I first used computers back in the late 70's. The computers we used back then filled up an entire air-conditioned room, and had blinking lights and whirling tape reels. I would type up a program at a keypunch machine, one line of code to a card, and then run the stack of cards through a magnetic hopper. When I could get access to a terminal, the best we had to edit text with was a line editor-- not a full-screen text editor, but a one-line-at-a-time line editor-- far more primitive even than the old DOS EDLIN utility. No backspace key, use ^H instead.

Mandrake Linux 9.1, running Fluxbox Back then, the laptop computer I have today would have seemed like science fiction. And I never would have dreamed of anything as wide-ranging, as extensive, as disorganized as today's Internet. I used to hear that someday we would look up information by computer. Somehow what I envisioned was information neatly and linearly organized, as if in an old-fashioned card catalog.

I should have read Marshall McLuhan! The Gutenberg Galaxy. Understanding Media: The Extensions of Man. Fifty years ago and more, McLuhan could see where we were heading. The cultural ramifications of a new medium. The tribal drumbeat. The curvature of consciousness, like curved space-time. Information propagated and organized, not in a rectangular graph-paper grid, but along the geodesics of a densely interwoven web.

Opera, the Fastest Browser on Earth! I think today's Internet is a wonder. It enables people to communicate freely in ways no Thought Police can hope to control. In the old Soviet Union, the government carefully guarded access to photocopy machines. As a tool to beat tyranny and mind control, the Internet is like a photocopier to the 10th power. No wonder the suit-and-ties are always looking for ways to regulate the Net. But they won't succeed. It's too late for that. The Internet is at your fingertips, and out of their control.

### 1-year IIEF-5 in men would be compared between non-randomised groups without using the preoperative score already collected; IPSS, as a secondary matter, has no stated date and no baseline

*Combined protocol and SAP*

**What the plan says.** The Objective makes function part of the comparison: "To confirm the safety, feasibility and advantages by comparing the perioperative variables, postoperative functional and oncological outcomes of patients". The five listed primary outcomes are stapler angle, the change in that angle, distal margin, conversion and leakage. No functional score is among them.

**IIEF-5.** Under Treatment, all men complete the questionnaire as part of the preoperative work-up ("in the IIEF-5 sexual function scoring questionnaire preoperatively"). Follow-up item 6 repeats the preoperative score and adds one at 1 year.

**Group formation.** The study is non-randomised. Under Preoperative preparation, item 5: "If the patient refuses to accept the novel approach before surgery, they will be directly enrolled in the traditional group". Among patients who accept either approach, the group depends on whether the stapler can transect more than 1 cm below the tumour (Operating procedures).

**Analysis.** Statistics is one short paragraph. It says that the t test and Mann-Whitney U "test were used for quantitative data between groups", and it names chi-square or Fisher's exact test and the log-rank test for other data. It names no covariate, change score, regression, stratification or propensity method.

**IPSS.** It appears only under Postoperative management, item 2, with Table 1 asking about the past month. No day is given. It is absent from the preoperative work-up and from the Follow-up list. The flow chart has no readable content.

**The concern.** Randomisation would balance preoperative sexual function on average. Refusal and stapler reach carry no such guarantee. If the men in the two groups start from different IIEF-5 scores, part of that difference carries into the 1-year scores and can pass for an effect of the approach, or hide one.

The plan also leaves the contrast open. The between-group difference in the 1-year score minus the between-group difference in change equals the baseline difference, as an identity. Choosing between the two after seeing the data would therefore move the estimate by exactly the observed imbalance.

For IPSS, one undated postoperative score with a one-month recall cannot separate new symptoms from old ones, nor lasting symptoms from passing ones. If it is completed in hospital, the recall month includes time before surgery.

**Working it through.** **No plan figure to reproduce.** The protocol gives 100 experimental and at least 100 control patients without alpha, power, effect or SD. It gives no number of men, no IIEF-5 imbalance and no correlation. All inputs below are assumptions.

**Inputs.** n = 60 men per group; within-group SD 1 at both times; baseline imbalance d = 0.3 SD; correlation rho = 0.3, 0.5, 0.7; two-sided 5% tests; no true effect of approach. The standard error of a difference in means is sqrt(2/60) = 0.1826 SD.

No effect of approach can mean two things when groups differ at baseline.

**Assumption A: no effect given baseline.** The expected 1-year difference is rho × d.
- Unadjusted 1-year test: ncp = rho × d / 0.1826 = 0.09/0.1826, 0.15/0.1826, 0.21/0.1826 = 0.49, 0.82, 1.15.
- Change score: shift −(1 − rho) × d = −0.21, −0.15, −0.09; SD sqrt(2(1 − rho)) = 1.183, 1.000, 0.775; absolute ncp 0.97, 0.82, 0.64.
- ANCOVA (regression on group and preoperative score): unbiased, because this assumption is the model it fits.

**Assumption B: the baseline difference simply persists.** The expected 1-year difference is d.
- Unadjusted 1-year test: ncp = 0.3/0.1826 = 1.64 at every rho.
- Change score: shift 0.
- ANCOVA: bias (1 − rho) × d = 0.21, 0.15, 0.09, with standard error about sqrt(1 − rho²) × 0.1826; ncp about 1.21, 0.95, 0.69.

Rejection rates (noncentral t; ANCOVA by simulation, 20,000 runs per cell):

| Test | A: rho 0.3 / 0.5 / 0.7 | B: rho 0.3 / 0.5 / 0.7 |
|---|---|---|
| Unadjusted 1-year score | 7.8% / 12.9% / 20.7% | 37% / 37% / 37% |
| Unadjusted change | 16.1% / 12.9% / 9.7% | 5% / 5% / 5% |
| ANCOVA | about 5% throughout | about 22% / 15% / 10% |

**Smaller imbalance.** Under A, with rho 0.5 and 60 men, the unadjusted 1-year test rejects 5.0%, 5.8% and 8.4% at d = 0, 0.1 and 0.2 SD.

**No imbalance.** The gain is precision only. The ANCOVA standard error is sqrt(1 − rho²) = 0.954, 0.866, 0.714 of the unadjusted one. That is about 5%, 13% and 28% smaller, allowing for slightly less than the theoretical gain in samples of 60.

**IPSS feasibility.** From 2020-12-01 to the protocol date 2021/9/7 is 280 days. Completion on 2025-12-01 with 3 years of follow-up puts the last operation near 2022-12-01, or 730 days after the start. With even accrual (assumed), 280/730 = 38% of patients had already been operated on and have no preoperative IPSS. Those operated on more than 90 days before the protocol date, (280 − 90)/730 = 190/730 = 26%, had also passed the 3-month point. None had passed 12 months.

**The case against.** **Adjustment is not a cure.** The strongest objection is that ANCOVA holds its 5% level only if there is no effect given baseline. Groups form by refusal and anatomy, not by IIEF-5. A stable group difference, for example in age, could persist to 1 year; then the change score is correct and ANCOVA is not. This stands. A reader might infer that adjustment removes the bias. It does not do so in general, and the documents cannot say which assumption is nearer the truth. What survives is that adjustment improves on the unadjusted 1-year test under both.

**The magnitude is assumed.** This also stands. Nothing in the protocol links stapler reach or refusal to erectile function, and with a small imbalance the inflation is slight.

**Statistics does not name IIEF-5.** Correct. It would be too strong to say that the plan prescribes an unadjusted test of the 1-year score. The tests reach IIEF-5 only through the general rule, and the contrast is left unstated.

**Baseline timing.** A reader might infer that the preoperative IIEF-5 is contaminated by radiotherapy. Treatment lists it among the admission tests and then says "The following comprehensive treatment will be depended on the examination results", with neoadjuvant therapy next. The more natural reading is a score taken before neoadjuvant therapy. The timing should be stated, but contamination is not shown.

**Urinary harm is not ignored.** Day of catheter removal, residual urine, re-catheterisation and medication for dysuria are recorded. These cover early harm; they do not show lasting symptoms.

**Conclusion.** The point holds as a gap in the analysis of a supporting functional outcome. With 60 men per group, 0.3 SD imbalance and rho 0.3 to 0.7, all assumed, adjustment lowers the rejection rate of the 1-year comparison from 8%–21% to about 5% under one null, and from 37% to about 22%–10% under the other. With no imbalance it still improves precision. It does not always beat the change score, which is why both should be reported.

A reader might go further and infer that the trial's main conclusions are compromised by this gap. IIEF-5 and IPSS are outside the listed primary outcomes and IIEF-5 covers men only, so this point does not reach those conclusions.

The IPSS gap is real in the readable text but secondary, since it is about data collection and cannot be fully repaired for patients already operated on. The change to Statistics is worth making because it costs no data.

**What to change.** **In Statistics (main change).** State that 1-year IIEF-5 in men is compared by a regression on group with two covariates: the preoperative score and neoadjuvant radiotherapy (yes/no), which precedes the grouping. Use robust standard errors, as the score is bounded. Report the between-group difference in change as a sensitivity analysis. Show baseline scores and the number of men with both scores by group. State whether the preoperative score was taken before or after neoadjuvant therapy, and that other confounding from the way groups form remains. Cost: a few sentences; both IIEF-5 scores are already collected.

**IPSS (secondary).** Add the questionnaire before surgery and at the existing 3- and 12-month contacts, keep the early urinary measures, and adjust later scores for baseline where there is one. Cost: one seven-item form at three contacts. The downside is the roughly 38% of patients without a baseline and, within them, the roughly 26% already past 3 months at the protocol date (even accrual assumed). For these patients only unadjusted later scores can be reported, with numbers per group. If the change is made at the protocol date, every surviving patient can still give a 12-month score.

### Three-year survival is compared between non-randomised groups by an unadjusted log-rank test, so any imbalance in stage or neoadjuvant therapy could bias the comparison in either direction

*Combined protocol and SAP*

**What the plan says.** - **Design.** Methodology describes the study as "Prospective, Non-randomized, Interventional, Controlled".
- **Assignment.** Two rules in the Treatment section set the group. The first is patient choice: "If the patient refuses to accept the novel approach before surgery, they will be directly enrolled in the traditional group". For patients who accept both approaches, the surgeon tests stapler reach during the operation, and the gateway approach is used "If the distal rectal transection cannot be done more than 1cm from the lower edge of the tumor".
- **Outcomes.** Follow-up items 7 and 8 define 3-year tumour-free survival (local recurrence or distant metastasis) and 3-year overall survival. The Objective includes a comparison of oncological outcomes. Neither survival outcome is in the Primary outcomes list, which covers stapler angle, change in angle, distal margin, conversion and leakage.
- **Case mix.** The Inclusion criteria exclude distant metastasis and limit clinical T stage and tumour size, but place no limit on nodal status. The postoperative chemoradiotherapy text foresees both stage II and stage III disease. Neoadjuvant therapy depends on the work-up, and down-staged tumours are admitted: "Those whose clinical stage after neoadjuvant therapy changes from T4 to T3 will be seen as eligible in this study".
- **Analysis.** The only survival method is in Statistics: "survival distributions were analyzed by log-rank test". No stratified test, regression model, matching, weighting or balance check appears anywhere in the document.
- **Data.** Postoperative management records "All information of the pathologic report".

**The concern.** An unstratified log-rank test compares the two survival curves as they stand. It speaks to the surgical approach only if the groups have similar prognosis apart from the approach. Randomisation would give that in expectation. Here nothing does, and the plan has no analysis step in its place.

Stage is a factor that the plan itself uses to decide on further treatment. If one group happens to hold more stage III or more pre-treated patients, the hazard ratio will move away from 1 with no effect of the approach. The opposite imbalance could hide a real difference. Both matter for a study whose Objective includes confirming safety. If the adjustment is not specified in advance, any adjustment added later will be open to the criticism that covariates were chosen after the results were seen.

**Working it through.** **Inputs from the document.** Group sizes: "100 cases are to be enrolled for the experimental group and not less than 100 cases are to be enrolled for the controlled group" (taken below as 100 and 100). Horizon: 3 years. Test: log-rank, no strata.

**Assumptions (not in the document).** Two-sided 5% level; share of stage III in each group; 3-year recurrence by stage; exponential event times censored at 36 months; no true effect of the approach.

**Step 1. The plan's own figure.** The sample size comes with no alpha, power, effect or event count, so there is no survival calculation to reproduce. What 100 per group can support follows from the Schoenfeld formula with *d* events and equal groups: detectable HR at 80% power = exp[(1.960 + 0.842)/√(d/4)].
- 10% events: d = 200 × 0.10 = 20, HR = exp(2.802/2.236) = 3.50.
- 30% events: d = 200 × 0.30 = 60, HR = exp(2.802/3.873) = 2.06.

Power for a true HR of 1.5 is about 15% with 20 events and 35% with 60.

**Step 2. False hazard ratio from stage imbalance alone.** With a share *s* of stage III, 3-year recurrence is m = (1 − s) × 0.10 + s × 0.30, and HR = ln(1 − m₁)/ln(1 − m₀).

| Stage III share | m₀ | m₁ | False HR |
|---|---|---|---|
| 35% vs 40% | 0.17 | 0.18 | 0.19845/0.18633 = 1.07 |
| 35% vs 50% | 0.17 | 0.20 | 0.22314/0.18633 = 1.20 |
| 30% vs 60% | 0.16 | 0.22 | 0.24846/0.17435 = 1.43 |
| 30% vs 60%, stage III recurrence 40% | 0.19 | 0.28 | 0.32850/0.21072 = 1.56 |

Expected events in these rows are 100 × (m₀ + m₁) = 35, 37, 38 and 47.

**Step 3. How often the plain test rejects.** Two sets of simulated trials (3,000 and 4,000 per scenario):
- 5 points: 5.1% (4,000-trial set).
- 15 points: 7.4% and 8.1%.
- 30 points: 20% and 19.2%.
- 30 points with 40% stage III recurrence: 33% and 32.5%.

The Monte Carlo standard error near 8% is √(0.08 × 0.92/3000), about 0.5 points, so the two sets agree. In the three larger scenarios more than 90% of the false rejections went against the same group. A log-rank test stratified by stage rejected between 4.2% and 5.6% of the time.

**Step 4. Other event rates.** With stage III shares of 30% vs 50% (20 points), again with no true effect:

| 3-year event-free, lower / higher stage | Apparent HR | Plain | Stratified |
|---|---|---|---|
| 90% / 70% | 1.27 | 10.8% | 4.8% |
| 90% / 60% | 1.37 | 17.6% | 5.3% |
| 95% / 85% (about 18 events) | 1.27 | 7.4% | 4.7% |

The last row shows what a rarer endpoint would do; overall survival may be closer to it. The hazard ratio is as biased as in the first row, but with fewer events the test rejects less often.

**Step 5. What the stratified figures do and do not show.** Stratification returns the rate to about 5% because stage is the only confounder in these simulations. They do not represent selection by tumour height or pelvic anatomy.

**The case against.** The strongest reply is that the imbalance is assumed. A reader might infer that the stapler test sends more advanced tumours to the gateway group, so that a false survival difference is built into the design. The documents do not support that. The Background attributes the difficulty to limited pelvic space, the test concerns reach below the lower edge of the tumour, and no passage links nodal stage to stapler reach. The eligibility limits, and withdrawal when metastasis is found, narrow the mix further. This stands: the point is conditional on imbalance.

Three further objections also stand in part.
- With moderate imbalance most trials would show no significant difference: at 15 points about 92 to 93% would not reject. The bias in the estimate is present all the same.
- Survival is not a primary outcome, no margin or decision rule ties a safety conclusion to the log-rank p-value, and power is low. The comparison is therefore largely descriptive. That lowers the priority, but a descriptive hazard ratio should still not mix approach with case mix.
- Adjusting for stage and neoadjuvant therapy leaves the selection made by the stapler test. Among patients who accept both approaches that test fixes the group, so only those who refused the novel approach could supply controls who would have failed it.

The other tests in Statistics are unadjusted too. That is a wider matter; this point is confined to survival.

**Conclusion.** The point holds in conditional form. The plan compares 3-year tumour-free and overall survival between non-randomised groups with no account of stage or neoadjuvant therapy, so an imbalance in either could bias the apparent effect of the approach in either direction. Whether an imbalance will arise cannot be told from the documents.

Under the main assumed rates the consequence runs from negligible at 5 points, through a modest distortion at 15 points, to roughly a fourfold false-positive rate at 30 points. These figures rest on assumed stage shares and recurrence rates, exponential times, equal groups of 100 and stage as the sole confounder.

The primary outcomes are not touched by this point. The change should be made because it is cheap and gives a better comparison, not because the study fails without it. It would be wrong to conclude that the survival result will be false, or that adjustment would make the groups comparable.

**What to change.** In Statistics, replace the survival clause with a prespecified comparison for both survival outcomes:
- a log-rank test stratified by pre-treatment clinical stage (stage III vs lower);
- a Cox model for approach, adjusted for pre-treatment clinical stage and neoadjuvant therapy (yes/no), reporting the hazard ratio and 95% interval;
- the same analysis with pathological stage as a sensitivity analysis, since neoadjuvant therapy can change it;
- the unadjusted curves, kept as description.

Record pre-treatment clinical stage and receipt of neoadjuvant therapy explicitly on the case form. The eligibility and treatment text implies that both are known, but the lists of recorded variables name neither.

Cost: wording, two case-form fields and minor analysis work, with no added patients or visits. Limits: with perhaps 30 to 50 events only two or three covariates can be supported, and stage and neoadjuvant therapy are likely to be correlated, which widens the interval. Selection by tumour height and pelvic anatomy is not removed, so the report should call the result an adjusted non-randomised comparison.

Opera 7.11, with BluesM-7 skin Thirty or forty years ago, if you had interests that didn't hew close to the norm, very likely you were alone in the world. So you made up your own variations of chess? You created your own fully detailed language? You became interested in how your senses "cross over," so that to you each day of the week has always had its own color? (Each of these examples is taken from my own life story.)

Thirty or forty years ago there was, in all our society, no public outlet for any of these interests-- no forum or exchange where you could ever hope to meet another soul who shared such interests.

My Windows Desktop Today, in the 21st century, that is no longer so. There are sites and virtual communities based on interests which, just a generation ago, were not even a blip on the cultural radar screen. The ambit of human reality is expanding, even as the globe shrinks to a mathematical point.

Though I keep pushing people to be mindful of their privacy on the Net. Is Big Brother watching you? Here are some useful computer privacy links.

—August 2001

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